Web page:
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I have rather simple, I imagine, question about CRTP, but I cannot seem to find an answer to it. Probably, because it is so simple, no one thought of asking it. I am new to the concept, so, please don't laugh too hard ;).

Here is the code (it's sort of an attempt to do something similar to STL containers):

template< typename tT >
struct TBase
  typedef tT T;

template< typename tTBase >
struct TTraitsBase
  typedef typename tTBase::T T;

template< typename tTHelpee, typename tTTraits >
struct THelper

  typedef typename tTTraits::T T;
  typedef typename tTHelpee::T Th; /* This generates a compiler error:
                                      'T' not being a member of TDerived<tT> */
  T Foo( void )
   return static_cast< tTHelpee* > ( this )->mVal;

template< typename tT >
struct TDerived : TBase< tT > , THelper< TDerived< tT > , TTraitsBase< TBase< tT > > >
 using TBase< tT >::T;
  T mVal;

int main()
 TDerived< int >::T lTmp = -1;
 TDerived< int > lObj;

 lObj.mVal = -1;
 std::cout << lObj.Foo() << std::endl;

 return 0;

Everything compiles if I comment the offending typedef typename _THelpee::T Th;. And that what confuses me: if compiler does not like typedef typename _THelpee::T Th;, why does it let through static_cast< _THelpee* > ( this )->mVal? I assume, it has something to do with not being able to instantiate THelper when instantiating TDerived, but no clear understanding. Can someone, please, give a brief explanation and/or some references on what is happening here? Thank you.

EDIT: removed '_T' prefix.

share|improve this question
Identifiers starting with an _ and followed by a capital letter are reserved for the implementation. –  Flexo Aug 29 '11 at 11:54
Do not use underscore-capital for your own identifiers, that's forbidden. –  Kerrek SB Aug 29 '11 at 11:54

3 Answers 3

up vote 2 down vote accepted

Implicitly instantiating a class does not instantiate its member function definitions. Each member of a class template is instantiated only when used (unless you use explicit instantiation).

The first thing you implicitly instantiate is TDerived<int>, on the first line of main. To instantiate that, the compiler looks up the TDerived template, sees that there are a couple of dependent base classes, so tries to instantiate those. TBase<int> instantiates with no problem. But on trying to instantiate THelper< TDerived<int>, TTraitsBase< TBase<int> > >, there's an attempt to get a member TDerived<int>::T, but TDerived<int> is still an incomplete type.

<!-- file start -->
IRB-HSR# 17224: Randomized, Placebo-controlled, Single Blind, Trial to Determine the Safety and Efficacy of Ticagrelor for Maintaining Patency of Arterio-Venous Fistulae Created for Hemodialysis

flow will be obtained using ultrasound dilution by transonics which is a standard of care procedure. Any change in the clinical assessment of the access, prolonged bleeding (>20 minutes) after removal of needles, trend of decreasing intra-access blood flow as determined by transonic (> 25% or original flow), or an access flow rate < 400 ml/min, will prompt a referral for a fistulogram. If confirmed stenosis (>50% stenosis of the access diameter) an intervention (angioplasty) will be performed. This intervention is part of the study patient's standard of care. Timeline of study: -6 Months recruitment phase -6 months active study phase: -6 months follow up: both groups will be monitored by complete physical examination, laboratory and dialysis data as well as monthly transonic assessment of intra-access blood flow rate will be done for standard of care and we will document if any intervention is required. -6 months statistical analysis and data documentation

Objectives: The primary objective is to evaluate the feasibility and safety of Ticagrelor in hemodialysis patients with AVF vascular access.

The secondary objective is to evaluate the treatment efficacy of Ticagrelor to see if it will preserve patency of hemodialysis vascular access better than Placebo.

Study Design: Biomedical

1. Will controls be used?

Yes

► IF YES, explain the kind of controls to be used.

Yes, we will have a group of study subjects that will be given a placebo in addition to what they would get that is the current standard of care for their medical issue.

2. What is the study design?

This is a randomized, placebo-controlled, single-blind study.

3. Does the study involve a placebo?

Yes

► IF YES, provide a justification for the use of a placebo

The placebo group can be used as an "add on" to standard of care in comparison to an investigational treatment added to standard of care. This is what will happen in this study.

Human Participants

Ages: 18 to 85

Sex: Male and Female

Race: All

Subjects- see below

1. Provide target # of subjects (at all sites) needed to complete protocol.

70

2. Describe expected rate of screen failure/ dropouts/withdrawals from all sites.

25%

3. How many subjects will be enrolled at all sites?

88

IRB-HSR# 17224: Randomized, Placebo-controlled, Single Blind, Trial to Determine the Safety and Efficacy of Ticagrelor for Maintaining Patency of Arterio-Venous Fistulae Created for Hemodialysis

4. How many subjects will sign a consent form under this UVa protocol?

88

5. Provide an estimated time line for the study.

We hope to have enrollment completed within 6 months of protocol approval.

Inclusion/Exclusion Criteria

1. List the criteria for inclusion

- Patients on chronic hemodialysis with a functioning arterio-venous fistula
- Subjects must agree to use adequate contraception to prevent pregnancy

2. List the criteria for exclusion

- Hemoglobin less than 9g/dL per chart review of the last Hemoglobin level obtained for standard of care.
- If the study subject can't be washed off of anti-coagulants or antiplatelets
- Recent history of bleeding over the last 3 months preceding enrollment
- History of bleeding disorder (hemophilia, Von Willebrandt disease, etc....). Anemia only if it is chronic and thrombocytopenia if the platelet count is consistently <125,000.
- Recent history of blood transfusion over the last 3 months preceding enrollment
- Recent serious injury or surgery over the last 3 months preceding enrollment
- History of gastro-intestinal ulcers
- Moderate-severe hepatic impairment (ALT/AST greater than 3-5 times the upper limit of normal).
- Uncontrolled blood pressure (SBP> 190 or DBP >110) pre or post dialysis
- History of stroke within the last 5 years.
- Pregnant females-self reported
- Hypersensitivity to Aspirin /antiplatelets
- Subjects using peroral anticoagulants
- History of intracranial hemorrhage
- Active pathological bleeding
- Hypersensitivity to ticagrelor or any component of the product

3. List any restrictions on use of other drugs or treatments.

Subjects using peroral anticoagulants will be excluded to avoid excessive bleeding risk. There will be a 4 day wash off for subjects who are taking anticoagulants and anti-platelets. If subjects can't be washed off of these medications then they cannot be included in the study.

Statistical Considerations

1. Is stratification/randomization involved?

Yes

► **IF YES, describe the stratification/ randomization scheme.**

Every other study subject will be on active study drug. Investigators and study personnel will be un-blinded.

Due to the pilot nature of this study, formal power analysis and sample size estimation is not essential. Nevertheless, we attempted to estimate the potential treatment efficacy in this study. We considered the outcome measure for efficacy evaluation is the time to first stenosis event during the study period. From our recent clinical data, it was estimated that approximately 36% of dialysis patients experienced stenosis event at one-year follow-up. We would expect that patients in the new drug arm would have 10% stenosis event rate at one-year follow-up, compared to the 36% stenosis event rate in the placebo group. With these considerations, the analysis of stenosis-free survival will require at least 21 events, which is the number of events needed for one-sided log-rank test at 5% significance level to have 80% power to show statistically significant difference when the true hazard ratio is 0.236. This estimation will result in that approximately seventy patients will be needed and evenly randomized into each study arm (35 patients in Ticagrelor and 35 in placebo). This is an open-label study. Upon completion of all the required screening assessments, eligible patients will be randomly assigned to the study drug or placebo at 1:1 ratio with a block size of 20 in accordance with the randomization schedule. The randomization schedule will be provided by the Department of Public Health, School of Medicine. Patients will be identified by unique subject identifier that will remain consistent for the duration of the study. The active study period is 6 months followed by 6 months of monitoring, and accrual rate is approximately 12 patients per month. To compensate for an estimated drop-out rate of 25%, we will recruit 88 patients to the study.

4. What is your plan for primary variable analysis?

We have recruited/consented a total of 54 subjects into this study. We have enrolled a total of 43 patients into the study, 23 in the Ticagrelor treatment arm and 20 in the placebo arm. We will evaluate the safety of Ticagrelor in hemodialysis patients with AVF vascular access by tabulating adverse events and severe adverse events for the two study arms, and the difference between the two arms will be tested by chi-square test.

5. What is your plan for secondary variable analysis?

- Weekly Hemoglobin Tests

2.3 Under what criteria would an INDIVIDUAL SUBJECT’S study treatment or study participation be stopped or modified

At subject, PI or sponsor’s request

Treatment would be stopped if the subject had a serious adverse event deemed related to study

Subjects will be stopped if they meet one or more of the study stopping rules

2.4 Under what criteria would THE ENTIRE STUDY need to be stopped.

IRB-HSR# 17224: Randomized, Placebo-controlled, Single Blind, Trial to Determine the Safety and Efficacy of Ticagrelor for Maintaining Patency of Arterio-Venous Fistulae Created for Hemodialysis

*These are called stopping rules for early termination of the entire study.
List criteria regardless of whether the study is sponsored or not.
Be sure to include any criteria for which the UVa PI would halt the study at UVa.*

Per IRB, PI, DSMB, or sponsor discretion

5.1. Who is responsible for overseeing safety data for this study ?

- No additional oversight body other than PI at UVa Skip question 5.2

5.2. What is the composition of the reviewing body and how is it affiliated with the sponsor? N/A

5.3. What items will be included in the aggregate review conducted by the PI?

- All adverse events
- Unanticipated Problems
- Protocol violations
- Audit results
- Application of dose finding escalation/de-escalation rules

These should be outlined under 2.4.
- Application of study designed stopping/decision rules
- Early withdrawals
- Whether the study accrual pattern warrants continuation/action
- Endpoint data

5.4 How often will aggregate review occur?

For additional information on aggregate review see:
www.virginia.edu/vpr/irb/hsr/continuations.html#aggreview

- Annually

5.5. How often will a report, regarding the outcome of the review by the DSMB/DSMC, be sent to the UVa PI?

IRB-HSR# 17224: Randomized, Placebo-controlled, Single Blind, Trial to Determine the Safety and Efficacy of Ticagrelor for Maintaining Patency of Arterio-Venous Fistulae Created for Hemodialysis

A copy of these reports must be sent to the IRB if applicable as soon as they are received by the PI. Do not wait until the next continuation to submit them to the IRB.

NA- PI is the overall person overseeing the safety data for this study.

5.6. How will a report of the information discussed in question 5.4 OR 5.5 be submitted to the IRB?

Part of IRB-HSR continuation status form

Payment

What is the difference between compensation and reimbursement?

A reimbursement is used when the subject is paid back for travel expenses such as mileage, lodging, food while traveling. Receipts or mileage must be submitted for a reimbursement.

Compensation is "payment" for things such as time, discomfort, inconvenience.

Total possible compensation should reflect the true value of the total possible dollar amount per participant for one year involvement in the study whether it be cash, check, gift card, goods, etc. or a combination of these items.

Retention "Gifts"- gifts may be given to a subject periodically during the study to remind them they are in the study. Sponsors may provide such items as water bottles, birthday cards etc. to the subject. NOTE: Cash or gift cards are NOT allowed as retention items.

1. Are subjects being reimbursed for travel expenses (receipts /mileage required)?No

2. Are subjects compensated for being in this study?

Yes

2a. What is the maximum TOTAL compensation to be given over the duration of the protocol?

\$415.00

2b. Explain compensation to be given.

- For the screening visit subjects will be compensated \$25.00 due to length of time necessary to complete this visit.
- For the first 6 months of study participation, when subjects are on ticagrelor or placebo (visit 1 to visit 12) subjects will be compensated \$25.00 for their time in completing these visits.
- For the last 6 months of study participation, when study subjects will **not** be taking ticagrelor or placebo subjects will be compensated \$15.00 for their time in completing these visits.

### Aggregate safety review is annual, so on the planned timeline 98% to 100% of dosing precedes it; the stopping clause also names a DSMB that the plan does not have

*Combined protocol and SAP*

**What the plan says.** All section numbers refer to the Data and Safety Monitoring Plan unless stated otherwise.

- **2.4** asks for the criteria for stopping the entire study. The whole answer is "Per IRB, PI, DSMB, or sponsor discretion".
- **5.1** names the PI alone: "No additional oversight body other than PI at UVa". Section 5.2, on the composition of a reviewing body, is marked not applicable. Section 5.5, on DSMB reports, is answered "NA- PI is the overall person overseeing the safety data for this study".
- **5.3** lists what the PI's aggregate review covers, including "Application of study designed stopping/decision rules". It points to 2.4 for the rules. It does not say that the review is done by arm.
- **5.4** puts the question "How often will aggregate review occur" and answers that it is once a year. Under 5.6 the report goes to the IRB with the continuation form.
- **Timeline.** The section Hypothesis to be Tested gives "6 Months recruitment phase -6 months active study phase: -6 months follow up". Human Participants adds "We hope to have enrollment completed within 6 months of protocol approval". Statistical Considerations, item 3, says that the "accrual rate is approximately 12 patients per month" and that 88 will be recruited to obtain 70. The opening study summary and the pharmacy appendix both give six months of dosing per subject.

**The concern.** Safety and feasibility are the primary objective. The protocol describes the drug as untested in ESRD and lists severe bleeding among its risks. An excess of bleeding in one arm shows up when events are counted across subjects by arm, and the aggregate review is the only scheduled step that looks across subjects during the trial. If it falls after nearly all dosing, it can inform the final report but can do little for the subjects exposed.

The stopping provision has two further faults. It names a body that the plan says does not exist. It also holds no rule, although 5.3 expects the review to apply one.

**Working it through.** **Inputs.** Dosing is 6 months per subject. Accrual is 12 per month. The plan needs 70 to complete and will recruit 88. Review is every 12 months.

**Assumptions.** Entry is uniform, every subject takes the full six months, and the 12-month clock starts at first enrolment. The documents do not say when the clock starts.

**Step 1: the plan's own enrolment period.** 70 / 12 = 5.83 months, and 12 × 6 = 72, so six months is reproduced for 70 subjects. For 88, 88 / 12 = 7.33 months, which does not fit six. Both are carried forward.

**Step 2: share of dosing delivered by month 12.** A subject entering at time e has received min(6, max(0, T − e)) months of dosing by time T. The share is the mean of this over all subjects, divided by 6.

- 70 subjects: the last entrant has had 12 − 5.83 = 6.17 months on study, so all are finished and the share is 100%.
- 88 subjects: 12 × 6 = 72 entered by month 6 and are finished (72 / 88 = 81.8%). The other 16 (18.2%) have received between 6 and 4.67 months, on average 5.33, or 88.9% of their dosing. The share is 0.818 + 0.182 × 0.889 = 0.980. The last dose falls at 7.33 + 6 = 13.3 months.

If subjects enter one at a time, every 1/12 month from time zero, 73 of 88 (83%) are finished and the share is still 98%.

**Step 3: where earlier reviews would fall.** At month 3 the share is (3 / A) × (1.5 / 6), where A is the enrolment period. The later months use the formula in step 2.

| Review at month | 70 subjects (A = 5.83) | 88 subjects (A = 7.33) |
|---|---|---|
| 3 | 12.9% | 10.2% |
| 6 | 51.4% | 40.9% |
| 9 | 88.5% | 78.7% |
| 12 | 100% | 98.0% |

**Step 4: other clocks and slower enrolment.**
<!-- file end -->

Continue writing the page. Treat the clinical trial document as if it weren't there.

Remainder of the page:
Instantiating THelper< ... > also notes that there is a member function int Foo(), but does not evaluate the semantics of its definition.

By the time you call lObj.Foo() from main, which instantiates that int THelper< ... >::Foo(), TDerived<int> is a complete type, so there's no problem there.

share|improve this answer
Thanks! That explains it clearly. I obviously did not appreciate the function instantiating sequence. I did realize that TDerived was indeed incomplete, but could figure out why Foo() didn't cause any problems in this case. Now it's clear. –  Petr Budnik Aug 29 '11 at 12:24
On a side note, is it considered normal to use TTraits or possible TBase template parameter to THelper to get access to those typedefs in TDerived? Or is there more "standard" way of doing that (reference on the subject would be greatly appreciated)? And thanks again for your earlier explanations. –  Petr Budnik Aug 29 '11 at 12:33

There are couple of problem with the code posted. Since, I couldn't make out the intention, I will list what I found erroneous.

(1) Using an incomplete type:

template< typename _T >
struct TDerived : TBase< _T > , THelper< TDerived< _T > , TTraitsBase< TBase< _T > > >
                                         ^^^^^^^^^^^^^^ it's incomplete

IMO when you are defining the body of TDerived<_T>, you should not use the same as a parameter to anything.

(2) Improper type definition.

using TBase< _T >::T;

should be,

typedef typename TBase< _T >::T T;
share|improve this answer
It's okay for a template parameter to be an incomplete type (and that's always the case with CRTP). But as with all incomplete types, there are restrictions on valid uses of that type. –  aschepler Aug 29 '11 at 12:13
Thanks for the input, iammilind. I think, aschepler answered it. I am reluctant to break the rules and enter a discussion, since I am new here. –  Petr Budnik Aug 29 '11 at 12:20

I'd say you have a circular dependency in your CRTP (as one would have, by its very nature), but that means that the base template class isn't allowed to use any of its parameter class, because that very parameter class isn't defined yet - it's still an incomplete type at the time where Base<T> is instantiated.

So, this is OK:

template <typename T> struct Base
  T * impl;  // incomplete type is OK

class Foo : public Base<Foo> { /* ... */ };

But this isn't:

template <typename T> struct Base
  T x; // need to know T, but T depends on Base<T>!
share|improve this answer
Thanks. I suppose you are saying the same thing as aschepler in his answer, with less detail. –  Petr Budnik Aug 29 '11 at 12:40

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